Zainab Ali - My Scala Story webp image

Another wonderful guest in our My Scala Story series is Zainab Ali. She is a functional programmer, educator, open source contributor and organizer of the London Scala User Group. She is a maintainer of fs2 and the original author of its reactive streams component. For the past five years, she’s helped developers master the art of functional programming in Scala.

How did you first get introduced to Scala, and what did you think about it?

Believe it or not, I used to be an object-oriented Java developer. I took a break from my first job to write a game engine and picked Scala for a new start.

Initially, I thought it was pretty daunting. I'd been coding in Java, and only Java, up to that point, and good Java code always looked the same. Scala brought so many different ways of expressing things, not just in its syntax but in its programming paradigms. My code was difficult to understand, but I could suddenly solve many more problems than otherwise.

It opened my eyes to new ways of thinking and understanding code. Looking back on it, the biggest challenge was not so much Scala as leaving my comfort zone and learning a second programming language. Since then, I've happily dived into more languages than I can count and am much better at it.

Tell us about a moment when you realized, "Aha! Scala is awesome!" What Scala's features and capabilities made you feel that way?

I first encountered fs2 while writing game engines and hunting for a functional mechanism to represent animations. I had already been dazzled by type-level programming with shapeless and functional programming with cats, but it was fs2 that got me hooked. It surpassed anything I had ever encountered for expressing iterative computations, both in Scala and beyond. It still holds its ground as the most powerful stream processing library and one I'm proud to be a maintainer of now

Over the years, I've dipped my toes into many languages. But the thing that keeps drawing me back to Scala is its flourishing ecosystem and innovative community.

What is your favourite programming meme?

It’s a bit cynical, but I always love to share this XKCD comic:



How has the Scala community impacted your programming journey? Any standout interactions or support stories to share?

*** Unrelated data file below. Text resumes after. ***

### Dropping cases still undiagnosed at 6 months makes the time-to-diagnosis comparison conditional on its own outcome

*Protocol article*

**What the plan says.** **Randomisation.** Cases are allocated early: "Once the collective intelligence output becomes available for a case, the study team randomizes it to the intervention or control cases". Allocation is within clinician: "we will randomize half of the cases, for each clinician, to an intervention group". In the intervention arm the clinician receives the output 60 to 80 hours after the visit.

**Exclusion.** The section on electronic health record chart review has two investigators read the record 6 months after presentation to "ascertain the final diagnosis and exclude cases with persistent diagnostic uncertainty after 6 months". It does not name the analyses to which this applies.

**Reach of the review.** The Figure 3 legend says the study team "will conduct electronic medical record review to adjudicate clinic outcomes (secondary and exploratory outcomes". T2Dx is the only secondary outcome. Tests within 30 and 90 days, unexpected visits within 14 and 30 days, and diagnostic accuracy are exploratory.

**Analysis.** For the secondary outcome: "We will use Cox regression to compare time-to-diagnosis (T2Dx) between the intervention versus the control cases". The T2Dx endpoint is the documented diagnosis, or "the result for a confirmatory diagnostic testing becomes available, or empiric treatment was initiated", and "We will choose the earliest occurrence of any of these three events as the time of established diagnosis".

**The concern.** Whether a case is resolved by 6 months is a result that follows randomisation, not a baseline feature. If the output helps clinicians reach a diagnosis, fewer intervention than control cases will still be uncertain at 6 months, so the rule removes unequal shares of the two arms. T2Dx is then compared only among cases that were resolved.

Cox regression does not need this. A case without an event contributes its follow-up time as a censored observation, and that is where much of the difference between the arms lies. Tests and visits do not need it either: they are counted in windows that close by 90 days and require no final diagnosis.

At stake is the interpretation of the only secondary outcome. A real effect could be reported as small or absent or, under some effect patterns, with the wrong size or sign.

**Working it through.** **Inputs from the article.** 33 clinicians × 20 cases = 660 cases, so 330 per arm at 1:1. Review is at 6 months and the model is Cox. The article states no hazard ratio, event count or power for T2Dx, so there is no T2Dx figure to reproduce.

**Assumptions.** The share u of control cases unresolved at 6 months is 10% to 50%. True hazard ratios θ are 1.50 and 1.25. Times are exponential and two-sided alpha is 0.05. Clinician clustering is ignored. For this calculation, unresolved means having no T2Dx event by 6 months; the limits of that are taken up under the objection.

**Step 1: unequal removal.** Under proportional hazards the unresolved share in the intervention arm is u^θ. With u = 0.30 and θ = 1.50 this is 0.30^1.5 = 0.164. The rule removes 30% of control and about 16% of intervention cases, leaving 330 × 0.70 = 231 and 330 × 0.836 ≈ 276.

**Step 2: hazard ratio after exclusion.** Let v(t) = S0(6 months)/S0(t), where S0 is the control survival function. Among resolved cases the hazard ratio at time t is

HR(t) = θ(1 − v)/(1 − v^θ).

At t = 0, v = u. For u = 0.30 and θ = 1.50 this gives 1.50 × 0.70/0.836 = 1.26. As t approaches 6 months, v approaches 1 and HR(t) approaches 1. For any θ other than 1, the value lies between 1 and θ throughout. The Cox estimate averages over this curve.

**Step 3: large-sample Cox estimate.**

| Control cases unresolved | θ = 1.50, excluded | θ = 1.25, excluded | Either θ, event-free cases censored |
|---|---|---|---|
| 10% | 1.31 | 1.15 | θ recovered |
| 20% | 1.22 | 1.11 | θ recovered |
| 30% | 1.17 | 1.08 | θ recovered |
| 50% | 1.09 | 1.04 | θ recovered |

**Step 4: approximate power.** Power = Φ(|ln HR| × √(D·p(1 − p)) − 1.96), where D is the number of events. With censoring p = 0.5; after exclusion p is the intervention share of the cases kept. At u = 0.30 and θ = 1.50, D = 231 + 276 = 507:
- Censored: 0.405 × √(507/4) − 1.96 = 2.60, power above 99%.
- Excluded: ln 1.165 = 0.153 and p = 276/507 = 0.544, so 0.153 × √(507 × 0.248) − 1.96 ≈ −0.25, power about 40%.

The Scala community was my first experience of open source.

It was a slow awakening. At first, I realized that the libraries I used were free for me to explore, that I could raise issues and discuss them; and then that I could contribute back and fix things myself, and thus improve the ecosystem for everyone else.

I was always a bit shy on online forums, but I went in person to one of the Typelevel Hack the Tower days. I spent the entire day with a small group of Scala open source contributors, discussing cats and the delights and challenges of functional programming. I learned so much through those conversations, sharing problems, brainstorming solutions, and even implementing fixes on the fly. They gave me the ideas and confidence to publish my own open source libraries soon after.

I owe a lot to those meetups and the people attending them. Without them, I certainly wouldn't have gotten so involved in functional programming, teaching, or open source software. As a result, my programming journey has been a much richer experience.

What advice would you give to someone just starting with Scala?

Be fearless and stick with it! Join in the community as soon as you can. Reach out to people online, at local meetups, or in learning groups. Be vocal about the things you like, but also the things that you find hard, and then get involved and have a go at improving them. When you look for a job in Scala, hunt around for a team that'll support your open source contributions.

What are your predictions for the future of Scala in the next decade?

I think the Scala ecosystem will become a lot more sustainable. Scala is now a truly mature programming language. Companies are choosing to adopt it not because of its new features but because it forms a stable and reliable foundation.

I think we'll see many more of those companies supporting the language, both in funding its development, its open source ecosystem, and its wider community. Scala has always been a language for the masses, but it’s now easier than ever for companies to get involved in its direction.

Join Functional stream processing workshop with Zainab Ali!

This year's edition of the Scalar Conference is remarkable not only because it celebrates Scala's 20th anniversary but also because it is a special workshop day! Join Zainab Ali and demystify the art of functional stream programming!

The event will take place on March 20; see details here.

Scalar workshop

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